Growing up in the region called “Mosby’s Confederacy,” the memory of John S. Mosby was never far. The main road I traveled as a kid was called “John S Mosby Highway.” Historic markers line the road with references to Mosby and his band of Rangers or Raiders. My high school (Loudoun County High School) mascot “Raiders” is based off of Mosby’s command. When people ask me “how did you become interested in history?” I usually reference John S. Mosby. His tales were legendary, and even the true stories were pretty amazing too. How could anyone grow up in this region, touching history every day, and not be impacted?
For me it was easy. Before my recollections, history—Civil War history—was a passion. I read about the Gray Ghost, his capture of a Union General, protecting the local population from the “Yankees.” No, the politics of the war and slavery were not in the mind of a 9 year old—just the daring and dashing “Robin Hood” of Loudoun County. I can clearly remember the day I learned that I had an ancestor that rode with Mosby.
So, it was always on April 21st that my mind would drift to a place called Marshall (war-time Salem). A small town off of Interstate 66 in northern Fauquier County. Here, nearly two weeks after Lee surrendered at Appomattox, Mosby called his men together like he had done so many times before. Messages were sent out to the area; men rendezvoused for one more mission. Much like the Minutemen of 1775, these were citizen soldiers who responded to frequent calls to meet threats and to answer their commander’s call.
The men sat on horseback in a field just north of the main road leading through Salem. Out rode Mosby and rode along the line of 200 rangers who were assembled. Most guessed why they were here, but still none were prepared for the words that Mosby’s younger brother, William, read aloud: “Soldiers! I have summed you together for the last time. The vision we have cherished of a free and independent country, has vanished, and that country, is not the spoil of a conqueror. I disband your organization in preference to surrendering it to our enemies. I am now no longer your commander. After association of more than two eventful years, I part from you with a just pride, in the fame of your achievements, and grateful recollections of your generous kindness to myself. And now at this moment of bidding you a final adieu accept the assurance of my unchanging confidence and regard. Farewell. Jno S. Mosby Colonel.”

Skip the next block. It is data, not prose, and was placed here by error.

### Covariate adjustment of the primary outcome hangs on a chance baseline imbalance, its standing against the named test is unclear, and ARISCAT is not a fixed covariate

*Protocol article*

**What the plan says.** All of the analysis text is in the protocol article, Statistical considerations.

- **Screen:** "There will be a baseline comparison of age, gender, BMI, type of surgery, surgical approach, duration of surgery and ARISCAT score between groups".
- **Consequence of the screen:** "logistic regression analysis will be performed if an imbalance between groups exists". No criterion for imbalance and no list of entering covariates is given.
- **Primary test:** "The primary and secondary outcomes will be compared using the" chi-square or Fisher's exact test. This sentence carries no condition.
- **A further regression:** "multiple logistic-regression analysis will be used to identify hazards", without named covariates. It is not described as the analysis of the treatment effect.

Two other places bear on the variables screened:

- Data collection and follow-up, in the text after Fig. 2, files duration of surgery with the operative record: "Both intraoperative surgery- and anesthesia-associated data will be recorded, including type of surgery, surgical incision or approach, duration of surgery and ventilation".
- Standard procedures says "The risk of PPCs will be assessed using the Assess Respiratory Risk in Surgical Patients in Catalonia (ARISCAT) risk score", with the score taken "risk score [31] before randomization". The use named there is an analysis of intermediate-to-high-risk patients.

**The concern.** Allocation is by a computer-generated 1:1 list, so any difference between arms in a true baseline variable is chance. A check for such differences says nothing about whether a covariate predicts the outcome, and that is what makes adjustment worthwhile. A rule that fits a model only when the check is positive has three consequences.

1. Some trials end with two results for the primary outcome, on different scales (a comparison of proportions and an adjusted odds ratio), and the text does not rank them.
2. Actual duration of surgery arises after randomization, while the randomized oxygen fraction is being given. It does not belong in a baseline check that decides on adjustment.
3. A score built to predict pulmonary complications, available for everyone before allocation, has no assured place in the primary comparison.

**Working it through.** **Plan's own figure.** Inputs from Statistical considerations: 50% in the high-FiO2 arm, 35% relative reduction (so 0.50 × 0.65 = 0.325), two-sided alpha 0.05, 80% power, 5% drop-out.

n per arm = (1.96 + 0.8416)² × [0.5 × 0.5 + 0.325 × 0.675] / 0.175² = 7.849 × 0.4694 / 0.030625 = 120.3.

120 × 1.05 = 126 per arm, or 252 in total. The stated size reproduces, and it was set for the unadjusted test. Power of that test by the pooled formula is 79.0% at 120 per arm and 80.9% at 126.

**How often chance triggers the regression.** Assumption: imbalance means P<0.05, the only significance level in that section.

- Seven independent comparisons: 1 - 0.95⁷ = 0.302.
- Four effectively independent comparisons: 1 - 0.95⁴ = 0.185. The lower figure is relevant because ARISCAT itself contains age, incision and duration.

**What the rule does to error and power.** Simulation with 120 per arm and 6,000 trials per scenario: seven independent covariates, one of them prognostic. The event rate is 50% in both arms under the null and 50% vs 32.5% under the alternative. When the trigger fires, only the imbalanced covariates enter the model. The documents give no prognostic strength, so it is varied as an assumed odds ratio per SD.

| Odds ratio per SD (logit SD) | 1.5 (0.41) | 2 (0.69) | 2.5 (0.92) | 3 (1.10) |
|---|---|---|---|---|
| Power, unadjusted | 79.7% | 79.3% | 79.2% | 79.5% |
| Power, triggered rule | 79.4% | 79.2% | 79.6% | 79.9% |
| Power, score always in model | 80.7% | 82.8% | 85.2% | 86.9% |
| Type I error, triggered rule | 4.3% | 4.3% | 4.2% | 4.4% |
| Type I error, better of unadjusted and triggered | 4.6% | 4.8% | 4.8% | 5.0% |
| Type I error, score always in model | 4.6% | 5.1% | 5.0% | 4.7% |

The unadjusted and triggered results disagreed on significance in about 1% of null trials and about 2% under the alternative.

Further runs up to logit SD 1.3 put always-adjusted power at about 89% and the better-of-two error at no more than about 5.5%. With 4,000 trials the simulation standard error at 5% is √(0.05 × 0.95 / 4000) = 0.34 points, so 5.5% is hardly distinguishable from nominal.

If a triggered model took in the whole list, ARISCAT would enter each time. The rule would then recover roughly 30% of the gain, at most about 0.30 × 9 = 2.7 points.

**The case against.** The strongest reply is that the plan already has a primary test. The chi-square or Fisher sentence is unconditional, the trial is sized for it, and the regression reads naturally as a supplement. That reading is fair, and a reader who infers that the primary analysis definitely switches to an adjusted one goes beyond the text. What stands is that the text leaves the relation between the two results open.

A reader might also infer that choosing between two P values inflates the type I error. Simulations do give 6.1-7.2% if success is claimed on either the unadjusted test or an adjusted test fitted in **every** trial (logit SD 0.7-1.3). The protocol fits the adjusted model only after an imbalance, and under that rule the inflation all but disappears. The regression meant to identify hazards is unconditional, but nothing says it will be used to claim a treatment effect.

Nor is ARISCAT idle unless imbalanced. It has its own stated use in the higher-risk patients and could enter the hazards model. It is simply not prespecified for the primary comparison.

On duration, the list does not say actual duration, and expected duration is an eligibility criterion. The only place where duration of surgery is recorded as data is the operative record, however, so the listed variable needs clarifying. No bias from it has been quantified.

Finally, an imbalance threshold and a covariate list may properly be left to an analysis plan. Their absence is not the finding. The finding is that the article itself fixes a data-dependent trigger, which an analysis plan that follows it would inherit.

With those simple words, the Gray Ghost was no more. Mosby shook the hand of every Ranger who rode up to him. There was not a dry eye among his men. Many years later, Mosby described that day as “the sad, sorrowful and pathetic scene at Salem.”
On this, the 150th anniversary of Mosby’s disbandment, I will again drive to that place where the legend of the Gray Ghost was born. Not to dive into the causes of the fight, not to debate the morality of the men who fought with Mosby. But to remember them and to step where “history happened.” And though now much older and wiser on the deep meanings and impacts of the war, I will probably think back to that 9-year-old kid who dreamed of riding with Mosby.